The Markets (as of market close February 15, 2019)
Stocks extended their streak last week, as each of the benchmark indexes listed here posted gains of at least 2.0%. Positive developments in the trade talks between the United States and China, coupled with avoidance of another government shutdown, gave investors the confidence to continue trading. Robust market gains came despite weak retail sales numbers for January. Oil prices climbed over $55 per barrel for the first time in many weeks as OPEC and Russia agreed to cut production. Small caps led the way last week as the Russell 2000 gained over 4.0%. The Dow registered its eighth consecutive week of gains and is now almost 11.0% ahead of its December closing value.
Oil prices rose last week, closing at $55.80 per barrel by late Friday, up from the prior week's closing price of $52.71 per barrel. The price of gold (COMEX) rebounded last week, jumping to $1,324.60 by last Friday evening, up from the prior week's price of $1,317.90. The national average retail regular gasoline price was $2.276 per gallon on February 11, 2019, $0.022 higher than the prior week's price but $0.331 less than a year ago.
Last Week's Economic Headlines
Note: Due to the government shutdown, some affected federal agencies are providing reports for December, while others have information available for January. These monthly reporting differences are noted below.
• For the third consecutive month consumer prices, as measured by the Consumer Price Index, remained unchanged in January. Prices less food and energy inched up 0.2%. Energy prices fell 3.1% in January, after falling 2.6% in December. For the 12 months ended in January, the CPI is up 1.6%, while the CPI less food and energy is ahead 2.2%. A 10.1% drop in gas prices over the last 12 months has pulled consumer prices lower.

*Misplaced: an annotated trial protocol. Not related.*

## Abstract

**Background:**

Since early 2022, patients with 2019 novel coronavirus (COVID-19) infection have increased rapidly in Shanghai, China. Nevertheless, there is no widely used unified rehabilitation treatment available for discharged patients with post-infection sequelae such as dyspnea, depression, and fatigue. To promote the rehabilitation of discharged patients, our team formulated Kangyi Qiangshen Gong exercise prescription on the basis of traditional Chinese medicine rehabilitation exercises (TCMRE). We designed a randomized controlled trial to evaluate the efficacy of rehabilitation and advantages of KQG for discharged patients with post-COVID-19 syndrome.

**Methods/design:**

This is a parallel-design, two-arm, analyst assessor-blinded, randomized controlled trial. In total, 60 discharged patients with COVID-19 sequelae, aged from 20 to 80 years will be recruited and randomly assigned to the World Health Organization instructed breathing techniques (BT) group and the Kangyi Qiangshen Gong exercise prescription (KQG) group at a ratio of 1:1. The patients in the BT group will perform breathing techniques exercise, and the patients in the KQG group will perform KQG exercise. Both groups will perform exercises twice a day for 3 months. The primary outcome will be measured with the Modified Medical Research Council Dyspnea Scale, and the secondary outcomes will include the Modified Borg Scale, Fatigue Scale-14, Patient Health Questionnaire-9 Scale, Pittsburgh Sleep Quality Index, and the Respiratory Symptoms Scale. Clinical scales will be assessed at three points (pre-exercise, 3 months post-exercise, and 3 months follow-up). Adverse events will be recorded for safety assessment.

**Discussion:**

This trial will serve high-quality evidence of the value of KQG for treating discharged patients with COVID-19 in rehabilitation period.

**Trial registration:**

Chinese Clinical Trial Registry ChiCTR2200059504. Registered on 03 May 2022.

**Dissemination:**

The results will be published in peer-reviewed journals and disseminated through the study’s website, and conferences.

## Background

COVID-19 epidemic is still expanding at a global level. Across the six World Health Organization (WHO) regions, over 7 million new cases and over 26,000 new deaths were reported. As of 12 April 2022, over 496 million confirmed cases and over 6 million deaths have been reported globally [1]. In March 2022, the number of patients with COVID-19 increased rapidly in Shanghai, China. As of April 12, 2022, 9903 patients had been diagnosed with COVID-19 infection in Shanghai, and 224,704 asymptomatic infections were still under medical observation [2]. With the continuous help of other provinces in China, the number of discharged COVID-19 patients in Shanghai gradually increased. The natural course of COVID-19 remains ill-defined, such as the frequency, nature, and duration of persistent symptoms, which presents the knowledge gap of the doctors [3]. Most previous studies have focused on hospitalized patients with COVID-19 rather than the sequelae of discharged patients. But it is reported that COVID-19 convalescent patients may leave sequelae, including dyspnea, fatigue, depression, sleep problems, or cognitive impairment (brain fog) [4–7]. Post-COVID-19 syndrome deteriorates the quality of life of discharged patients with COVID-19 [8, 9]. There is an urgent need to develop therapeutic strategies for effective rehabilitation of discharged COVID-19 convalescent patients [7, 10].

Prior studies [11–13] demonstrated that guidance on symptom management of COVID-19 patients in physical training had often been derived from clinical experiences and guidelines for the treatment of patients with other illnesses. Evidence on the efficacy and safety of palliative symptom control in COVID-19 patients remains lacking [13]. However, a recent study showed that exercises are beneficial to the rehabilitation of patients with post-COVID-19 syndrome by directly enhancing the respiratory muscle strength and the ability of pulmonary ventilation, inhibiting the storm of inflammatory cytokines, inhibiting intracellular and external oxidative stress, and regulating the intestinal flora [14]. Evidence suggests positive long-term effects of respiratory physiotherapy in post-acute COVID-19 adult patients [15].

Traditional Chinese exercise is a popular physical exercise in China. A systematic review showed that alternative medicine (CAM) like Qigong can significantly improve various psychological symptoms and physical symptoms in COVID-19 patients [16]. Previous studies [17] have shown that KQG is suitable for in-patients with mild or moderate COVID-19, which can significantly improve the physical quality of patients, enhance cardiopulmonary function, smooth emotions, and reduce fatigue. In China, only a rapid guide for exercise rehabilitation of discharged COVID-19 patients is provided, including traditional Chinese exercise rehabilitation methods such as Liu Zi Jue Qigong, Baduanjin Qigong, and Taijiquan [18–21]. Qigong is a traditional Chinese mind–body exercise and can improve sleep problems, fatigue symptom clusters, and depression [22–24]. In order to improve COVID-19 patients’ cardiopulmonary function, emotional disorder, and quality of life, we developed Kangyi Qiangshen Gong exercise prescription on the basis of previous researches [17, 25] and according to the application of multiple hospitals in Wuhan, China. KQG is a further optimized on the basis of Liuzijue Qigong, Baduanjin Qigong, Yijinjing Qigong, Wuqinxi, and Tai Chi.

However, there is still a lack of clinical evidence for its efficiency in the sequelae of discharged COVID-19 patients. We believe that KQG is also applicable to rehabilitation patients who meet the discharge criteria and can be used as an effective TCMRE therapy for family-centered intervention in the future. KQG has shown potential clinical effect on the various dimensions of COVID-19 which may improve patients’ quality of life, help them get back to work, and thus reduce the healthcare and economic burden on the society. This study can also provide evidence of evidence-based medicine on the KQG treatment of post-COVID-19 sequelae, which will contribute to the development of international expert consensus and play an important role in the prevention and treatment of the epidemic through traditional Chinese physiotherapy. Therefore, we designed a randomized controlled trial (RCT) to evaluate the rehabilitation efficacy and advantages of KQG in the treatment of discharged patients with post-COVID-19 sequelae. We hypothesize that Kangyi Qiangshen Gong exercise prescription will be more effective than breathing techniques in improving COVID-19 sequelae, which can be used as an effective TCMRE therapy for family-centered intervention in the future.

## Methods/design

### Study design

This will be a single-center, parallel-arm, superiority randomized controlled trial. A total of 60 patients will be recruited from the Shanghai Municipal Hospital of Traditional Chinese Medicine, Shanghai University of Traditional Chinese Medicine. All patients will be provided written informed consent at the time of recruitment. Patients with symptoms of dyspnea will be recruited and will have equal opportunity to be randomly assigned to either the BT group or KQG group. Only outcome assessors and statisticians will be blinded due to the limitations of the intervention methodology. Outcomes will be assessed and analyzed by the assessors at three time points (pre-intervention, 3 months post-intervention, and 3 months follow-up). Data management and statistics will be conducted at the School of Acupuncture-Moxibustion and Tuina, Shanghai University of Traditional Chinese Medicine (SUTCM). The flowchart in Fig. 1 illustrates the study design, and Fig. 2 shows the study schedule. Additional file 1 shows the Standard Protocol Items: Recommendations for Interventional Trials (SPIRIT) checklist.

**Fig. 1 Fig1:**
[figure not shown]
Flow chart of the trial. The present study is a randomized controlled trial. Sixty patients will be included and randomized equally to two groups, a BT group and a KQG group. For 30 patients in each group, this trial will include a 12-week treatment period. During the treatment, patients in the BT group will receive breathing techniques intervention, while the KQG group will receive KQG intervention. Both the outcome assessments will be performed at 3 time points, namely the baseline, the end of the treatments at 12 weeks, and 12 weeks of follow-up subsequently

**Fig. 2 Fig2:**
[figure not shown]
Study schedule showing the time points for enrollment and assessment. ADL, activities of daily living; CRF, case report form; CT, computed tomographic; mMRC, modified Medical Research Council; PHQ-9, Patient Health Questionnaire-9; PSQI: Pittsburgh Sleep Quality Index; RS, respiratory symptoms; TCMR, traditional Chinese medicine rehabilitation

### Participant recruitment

• December was not a good month at the retail level, as sales suffered their largest drop in nine years. Evidencing signs that economic growth slowed during the last quarter of 2018, total sales fell 1.2% in December, following a downwardly-revised 0.1% increase in November. The good news is that total sales for 2018 were up 5.0%. Nevertheless, some retail sectors were hit hard in December, including furniture and home furnishings stores (-1.3%); sporting goods, hobby, musical instrument, and book stores (-4.9%); health and personal care stores (-2.0%); and gasoline stations (-5.1%). Also of note, for the first time in several months, non-store (online) retailers saw sales fall, declining 3.9% in December.
• Prices received by domestic producers of goods and services, as measured by the Producer Price Index, fell 0.1% in January after declining 0.1% (revised) in December. Goods plummeted 0.8% for the month, while services actually increased 0.3% in January. Overall, producer prices advanced 2.0% for the 12 months ended in January. The index less foods, energy, and trade services rose 0.2% in January following no change in December. For the 12 months ended in January, prices less foods, energy, and trade services moved up 2.5%.
• Inflationary indicators has been soft so far this year and import and export prices are no exception. In January, United States import prices fell 0.5% and export prices decreased 0.6% for the second consecutive month. Import prices have fallen 3.1% over the first three months of 2019, the largest drop over a 3-month period since February 2016. The January decrease in import prices was driven by a drop in natural gas prices. Import prices, excluding fuel, edged down 0.2% in January. Exports have recorded only one price increase since June. Decreases in both agricultural and nonagricultural prices contributed to the overall decline.
• According to the latest treasury budget statement, the government deficit was $13.5 billion in December. For the first three months of the fiscal year, the deficit sits at $318.9 billion — more than 40% higher than the $225 billion deficit over the same period in fiscal year 2018. Individual income taxes accounted for $373 billion of income in December, while corporation income taxes totaled $53 billion. On the other side of the ledger, the largest expenditures last December were for Social Security ($251 billion) and national